Portugal's financial plight deepened Wednesday, with borrowing rates jumping higher and stocks slumping after its bonds were downgraded to junk status. Spain and Italy were dragged into the downturn, adding new momentum to Europe's sovereign debt crisis.
Portugal's hopes of slowly emerging from its debt crisis were knocked by ratings agency Moody's, which downgraded Portugal's debt four notches Tuesday and said the country will likely follow Greece in needing a second rescue package.
Portugal took a 78 billion euro ($112 billion) bailout from its European partners and the International Monetary Fund earlier this year after jittery investors began charging it unsustainably steep returns on loans.
After the abrupt worsening of Portugal's financial situation, neighboring Spain immediately suffered a knock-down effect, with Madrid's main stock index down 1.5 percent in midday trading while its bond yields rose. Spain, a much bigger country, up until now has so far managed to dodge major fallout from the continent's fiscal woes.
In Italy, stocks were down 2 percent Wednesday on concerns that current spending cuts were not enough to resolve the country's high debt level.
"The increasing risk is Italy gets caught up further in the contagion, and the bond market vigilantes dictate a more abrupt pace for its adjustment," said Alan Ruskin, an analyst at Deutsche Bank.
The Moody's downgrade triggered new outrage in Portugal, where austerity measures over the past year have included tax hikes, pay freezes and welfare cuts.
Fernando Faria de Oliveira, the head of Portugal's largest bank Caixa Geral de Depositos, which is state-owned, described the downgrade as "immoral and insulting." Antonio Sousa, head of the Portuguese Bank Association, said it was "incomprehensible."
Even Barclays Capital Research said the severity of the downgrade was surprising, adding it "seems more like a reaction to the Greek situation."
Still, the tensions created by the Moody's report were reflected in a Portuguese bond sale. Although the country managed to raise 848 million euros ($1.2 billion) from markets, investors demanded a high return.
The Portuguese debt agency said the yield in the sale of 3-month Treasury bills was 4.926 percent. That was up from 4.863 percent on the same bills in mid-June and not far from the record 4.967 percent on June 1.
The yield on Portuguese 10-year bonds rose to 12.2 percent, while the Lisbon stock exchange fell 2.4 percent with banks leading the decline.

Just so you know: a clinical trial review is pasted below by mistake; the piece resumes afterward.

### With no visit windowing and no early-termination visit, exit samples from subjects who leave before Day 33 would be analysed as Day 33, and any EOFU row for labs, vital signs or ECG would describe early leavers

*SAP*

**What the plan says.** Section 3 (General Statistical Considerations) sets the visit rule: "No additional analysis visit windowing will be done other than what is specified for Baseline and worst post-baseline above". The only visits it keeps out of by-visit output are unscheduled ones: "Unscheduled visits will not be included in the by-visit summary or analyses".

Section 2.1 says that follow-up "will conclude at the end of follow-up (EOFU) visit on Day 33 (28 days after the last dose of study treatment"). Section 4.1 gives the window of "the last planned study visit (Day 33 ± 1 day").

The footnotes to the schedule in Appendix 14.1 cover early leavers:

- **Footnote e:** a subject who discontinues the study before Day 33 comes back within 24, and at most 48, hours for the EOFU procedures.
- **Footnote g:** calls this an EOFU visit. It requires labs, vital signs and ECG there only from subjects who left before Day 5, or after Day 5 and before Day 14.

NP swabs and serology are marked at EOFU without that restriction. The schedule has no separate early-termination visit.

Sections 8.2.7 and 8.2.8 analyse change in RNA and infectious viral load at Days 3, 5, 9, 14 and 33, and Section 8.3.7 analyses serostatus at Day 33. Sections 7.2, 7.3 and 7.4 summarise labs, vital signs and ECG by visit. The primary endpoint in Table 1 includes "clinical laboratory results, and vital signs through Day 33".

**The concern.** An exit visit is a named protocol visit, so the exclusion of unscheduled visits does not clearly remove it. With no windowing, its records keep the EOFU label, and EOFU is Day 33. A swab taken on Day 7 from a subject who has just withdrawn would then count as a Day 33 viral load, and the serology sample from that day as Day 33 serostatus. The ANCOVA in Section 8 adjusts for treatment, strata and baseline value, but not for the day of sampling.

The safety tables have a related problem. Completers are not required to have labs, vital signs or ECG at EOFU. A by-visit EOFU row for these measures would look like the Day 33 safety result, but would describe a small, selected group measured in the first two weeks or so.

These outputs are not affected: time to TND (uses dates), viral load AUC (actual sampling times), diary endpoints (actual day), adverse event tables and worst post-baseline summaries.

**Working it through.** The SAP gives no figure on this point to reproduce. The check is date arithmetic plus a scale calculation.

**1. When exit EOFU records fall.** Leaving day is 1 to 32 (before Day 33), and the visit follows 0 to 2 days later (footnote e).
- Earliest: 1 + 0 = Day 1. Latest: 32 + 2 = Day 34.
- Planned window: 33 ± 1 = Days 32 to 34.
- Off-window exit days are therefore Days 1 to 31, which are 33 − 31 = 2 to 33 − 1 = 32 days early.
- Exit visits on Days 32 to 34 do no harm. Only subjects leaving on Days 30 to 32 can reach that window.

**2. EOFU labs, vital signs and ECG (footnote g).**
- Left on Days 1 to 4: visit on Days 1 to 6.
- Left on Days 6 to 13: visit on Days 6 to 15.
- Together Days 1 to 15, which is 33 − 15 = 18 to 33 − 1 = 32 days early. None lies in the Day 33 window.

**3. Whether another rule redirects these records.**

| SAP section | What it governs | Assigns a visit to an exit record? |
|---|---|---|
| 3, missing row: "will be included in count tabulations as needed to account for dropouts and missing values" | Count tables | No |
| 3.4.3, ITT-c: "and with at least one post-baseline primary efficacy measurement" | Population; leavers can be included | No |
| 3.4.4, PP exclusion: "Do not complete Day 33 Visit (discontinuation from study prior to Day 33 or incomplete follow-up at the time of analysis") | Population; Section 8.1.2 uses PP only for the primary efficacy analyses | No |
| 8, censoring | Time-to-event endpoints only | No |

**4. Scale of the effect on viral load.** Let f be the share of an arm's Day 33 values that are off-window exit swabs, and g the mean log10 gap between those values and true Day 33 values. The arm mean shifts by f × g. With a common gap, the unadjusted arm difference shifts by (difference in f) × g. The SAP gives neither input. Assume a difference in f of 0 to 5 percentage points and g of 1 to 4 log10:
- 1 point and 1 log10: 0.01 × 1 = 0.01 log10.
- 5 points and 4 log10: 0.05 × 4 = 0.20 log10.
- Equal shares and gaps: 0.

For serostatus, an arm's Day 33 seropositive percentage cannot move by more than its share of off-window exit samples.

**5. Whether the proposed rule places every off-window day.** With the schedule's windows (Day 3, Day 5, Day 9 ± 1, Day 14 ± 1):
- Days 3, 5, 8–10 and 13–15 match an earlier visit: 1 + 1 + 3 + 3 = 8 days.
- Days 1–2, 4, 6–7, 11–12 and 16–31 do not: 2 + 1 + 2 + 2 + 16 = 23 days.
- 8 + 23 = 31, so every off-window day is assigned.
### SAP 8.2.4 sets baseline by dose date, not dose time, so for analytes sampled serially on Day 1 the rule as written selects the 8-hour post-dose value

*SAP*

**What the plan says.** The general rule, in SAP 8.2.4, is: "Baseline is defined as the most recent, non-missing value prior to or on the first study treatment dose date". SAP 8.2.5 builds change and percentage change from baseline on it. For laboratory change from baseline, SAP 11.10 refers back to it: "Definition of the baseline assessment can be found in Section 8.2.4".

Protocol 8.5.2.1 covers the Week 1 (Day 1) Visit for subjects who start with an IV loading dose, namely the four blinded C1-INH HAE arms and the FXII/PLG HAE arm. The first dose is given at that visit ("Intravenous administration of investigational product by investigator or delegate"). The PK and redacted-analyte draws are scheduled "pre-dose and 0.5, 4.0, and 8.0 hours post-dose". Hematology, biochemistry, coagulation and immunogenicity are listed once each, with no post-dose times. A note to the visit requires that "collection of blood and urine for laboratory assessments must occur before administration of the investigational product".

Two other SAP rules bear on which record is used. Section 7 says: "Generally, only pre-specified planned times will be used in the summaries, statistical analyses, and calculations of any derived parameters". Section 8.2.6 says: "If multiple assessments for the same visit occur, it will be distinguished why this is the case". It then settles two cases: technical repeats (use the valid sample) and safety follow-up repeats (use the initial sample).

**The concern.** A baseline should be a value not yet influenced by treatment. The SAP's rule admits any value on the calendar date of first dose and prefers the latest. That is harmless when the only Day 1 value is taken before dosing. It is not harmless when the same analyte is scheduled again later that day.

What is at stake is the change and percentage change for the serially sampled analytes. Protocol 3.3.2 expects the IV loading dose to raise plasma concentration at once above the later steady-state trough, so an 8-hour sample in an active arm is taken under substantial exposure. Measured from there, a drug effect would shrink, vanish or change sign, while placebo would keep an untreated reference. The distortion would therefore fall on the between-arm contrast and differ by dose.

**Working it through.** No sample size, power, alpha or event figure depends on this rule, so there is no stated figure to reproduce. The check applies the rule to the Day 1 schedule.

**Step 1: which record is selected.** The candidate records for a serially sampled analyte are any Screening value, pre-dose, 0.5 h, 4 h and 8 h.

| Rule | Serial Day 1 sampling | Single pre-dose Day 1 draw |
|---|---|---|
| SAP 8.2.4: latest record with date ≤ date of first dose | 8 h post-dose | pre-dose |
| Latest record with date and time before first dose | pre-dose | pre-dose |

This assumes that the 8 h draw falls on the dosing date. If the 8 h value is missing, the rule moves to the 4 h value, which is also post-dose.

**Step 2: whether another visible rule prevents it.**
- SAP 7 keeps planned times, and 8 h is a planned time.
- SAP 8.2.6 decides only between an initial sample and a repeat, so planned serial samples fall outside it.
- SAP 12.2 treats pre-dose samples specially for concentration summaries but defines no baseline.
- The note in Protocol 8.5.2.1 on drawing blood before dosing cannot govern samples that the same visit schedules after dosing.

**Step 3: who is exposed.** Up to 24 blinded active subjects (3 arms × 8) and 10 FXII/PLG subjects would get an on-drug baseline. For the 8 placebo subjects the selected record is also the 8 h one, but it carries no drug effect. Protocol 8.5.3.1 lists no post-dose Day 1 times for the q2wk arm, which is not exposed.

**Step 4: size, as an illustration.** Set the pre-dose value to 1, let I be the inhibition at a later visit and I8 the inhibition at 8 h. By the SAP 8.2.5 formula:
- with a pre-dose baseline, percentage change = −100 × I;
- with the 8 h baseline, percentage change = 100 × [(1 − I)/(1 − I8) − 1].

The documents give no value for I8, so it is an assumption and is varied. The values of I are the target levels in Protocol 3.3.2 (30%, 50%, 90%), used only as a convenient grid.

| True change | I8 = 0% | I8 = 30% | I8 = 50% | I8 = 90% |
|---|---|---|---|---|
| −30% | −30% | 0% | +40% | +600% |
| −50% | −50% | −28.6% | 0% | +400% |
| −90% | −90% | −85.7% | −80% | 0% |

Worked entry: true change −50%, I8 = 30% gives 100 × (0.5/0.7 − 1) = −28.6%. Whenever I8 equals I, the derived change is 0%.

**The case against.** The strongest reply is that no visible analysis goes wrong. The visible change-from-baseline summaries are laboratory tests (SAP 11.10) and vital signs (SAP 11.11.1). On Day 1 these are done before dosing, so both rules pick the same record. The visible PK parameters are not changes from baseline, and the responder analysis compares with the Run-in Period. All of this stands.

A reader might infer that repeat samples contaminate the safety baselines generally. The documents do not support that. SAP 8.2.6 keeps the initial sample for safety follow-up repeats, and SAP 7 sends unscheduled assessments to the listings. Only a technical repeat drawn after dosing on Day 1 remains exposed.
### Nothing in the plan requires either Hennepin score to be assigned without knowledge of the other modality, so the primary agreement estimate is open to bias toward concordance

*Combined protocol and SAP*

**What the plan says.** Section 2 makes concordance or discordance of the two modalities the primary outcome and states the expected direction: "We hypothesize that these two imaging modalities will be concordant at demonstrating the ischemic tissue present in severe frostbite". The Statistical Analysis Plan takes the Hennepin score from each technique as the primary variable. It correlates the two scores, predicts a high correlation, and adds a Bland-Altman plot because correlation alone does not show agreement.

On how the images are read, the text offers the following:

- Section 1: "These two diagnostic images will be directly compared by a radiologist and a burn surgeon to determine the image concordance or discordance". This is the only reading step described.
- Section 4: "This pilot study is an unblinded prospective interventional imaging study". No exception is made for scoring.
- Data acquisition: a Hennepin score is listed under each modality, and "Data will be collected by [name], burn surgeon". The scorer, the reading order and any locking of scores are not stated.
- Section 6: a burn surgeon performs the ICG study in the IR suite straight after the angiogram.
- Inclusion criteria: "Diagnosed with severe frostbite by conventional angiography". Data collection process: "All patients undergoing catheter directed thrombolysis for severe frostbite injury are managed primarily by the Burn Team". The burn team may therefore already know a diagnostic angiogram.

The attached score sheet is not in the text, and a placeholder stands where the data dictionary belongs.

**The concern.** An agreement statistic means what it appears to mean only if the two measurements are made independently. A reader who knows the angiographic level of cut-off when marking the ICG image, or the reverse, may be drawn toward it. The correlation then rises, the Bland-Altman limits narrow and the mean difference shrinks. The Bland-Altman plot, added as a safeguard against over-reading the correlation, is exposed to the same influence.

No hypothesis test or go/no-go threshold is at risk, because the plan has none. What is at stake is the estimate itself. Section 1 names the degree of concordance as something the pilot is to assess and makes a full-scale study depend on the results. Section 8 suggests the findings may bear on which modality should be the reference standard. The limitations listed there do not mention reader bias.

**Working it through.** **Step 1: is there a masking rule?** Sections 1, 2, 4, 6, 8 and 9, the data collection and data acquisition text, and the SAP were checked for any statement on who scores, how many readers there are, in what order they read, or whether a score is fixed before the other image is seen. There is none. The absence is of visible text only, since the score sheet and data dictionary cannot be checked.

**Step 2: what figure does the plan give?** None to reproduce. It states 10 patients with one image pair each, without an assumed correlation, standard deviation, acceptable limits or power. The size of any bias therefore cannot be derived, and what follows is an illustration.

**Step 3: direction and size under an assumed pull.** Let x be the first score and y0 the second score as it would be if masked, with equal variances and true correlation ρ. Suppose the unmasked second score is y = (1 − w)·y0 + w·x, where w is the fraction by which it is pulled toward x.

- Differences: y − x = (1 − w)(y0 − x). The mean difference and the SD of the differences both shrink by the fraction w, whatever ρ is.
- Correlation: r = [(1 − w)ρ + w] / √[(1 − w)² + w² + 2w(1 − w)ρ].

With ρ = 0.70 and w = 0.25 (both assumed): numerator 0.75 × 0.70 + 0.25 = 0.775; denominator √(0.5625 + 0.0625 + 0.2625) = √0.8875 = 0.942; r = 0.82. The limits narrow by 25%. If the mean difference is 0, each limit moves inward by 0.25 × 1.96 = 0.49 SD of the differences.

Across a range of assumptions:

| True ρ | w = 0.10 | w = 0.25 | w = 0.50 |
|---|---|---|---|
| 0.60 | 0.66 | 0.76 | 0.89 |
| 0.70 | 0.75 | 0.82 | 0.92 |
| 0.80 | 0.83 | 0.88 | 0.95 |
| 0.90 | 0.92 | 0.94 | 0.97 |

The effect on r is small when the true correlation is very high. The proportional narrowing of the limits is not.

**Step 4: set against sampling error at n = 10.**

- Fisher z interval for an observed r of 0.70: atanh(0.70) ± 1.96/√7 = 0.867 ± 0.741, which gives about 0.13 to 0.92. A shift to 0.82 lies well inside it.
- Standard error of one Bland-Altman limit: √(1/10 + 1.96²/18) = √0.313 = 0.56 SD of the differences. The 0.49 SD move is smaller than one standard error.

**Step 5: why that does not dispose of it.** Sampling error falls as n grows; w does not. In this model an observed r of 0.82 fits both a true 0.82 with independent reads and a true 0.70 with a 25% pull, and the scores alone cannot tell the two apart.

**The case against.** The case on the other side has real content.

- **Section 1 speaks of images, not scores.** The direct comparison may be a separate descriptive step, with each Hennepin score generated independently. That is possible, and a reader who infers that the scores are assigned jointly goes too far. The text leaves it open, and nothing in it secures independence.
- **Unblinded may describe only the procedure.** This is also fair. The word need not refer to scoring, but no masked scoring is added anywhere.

Unicredit economist Tullia Bucco said the threat of possible private sector burden-sharing in Portugal, currently being discussed for Greece, increased the chances of it being shut out of the market beyond 2013, when it hopes to resume bond issues.
Amadeu Altafaj Tardio, a spokesman for the EU's Monetary Affairs Commissioner Olli Rehn, also hit out at the Moody's downgrade, saying "the timing of Moody's decision is not only questionable but also based on absolutely hypothetical scenarios which are not in line at all with the economic program."
"This is an unfortunate episode and it raises once more the issue of the appropriateness of behavior of rating agencies and of their clairvoyance," Tardio said in Brussels.
Portugal faces a daunting task in reducing its debt load — it is in a recession, with its economy expected to contract 4 percent through next year, and unemployment stands at a record 12.4 percent.
A center-right coalition government that took office last month has promised to abide by debt targets and economic reforms demanded in return for the bailout. It has already introduced new austerity measures, including a one-off supplemental tax on personal income this year, and said it would accelerate a privatization program.
The grim economic prospects will likely make it harder for Portugal to settle its debts, propelling it into a downward spiral, and fuel investor worries about the 17-nation eurozone's fiscal health, especially as Greece struggles to restore market confidence.
The government debt agency said last week it wants to raise up to €6.5 billion in Treasury bill auctions over the next three months.
In Spain, the difference between the yield on the 10-year government bonds on the secondary market and the benchmark German equivalent, edged up to 262 basis points Wednesday after closing at 247 Tuesday. The jump was significant, but remained far below the 300-point high reached last week amid fears of contagion from the Greek debt crisis.
Spain's Treasury will test market confidence in the country's ability to handle its debt with three- and five-year bond auctions on Thursday.
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